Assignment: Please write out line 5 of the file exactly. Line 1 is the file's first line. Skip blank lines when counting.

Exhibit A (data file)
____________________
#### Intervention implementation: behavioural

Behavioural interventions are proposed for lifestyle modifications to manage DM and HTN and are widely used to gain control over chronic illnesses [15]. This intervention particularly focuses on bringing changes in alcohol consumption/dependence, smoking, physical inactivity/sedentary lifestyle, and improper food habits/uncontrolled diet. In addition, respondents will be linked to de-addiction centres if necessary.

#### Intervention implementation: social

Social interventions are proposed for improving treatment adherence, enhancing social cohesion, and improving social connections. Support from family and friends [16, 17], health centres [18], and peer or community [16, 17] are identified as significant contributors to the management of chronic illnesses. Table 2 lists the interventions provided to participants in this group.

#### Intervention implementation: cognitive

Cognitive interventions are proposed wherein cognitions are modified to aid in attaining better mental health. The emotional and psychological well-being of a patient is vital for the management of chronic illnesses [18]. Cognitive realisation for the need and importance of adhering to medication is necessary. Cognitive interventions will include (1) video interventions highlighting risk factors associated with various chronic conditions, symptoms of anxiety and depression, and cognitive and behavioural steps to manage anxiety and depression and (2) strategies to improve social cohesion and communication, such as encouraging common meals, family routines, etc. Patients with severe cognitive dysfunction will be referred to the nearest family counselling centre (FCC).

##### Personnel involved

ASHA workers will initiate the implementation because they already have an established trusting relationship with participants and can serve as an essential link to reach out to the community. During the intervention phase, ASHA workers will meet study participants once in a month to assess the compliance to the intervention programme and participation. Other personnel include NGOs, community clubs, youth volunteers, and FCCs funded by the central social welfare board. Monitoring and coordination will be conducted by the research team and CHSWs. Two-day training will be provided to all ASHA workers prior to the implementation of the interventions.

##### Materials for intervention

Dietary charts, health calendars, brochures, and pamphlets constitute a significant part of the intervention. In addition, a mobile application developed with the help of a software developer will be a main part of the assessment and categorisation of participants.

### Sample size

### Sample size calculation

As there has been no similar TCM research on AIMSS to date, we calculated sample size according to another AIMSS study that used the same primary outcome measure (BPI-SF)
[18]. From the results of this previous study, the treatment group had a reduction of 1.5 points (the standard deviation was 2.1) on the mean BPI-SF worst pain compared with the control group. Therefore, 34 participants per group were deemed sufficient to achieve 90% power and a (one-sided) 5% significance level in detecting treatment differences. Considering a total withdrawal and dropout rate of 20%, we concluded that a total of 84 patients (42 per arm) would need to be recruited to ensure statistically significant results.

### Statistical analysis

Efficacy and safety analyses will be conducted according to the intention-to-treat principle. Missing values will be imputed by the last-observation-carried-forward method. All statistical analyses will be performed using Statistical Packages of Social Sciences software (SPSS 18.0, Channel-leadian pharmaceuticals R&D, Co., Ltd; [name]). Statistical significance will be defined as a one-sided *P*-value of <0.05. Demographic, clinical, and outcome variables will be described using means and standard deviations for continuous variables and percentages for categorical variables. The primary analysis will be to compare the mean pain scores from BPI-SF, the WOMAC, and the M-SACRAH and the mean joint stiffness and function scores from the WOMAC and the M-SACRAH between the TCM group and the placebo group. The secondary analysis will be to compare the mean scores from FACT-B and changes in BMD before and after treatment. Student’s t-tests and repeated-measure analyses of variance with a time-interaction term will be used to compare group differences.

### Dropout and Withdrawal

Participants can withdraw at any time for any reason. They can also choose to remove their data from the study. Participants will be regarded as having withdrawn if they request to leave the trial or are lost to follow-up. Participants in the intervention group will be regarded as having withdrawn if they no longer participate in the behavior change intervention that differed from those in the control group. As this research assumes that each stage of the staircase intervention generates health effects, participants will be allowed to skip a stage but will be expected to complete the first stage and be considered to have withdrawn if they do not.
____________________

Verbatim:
#### Intervention implementation: cognitive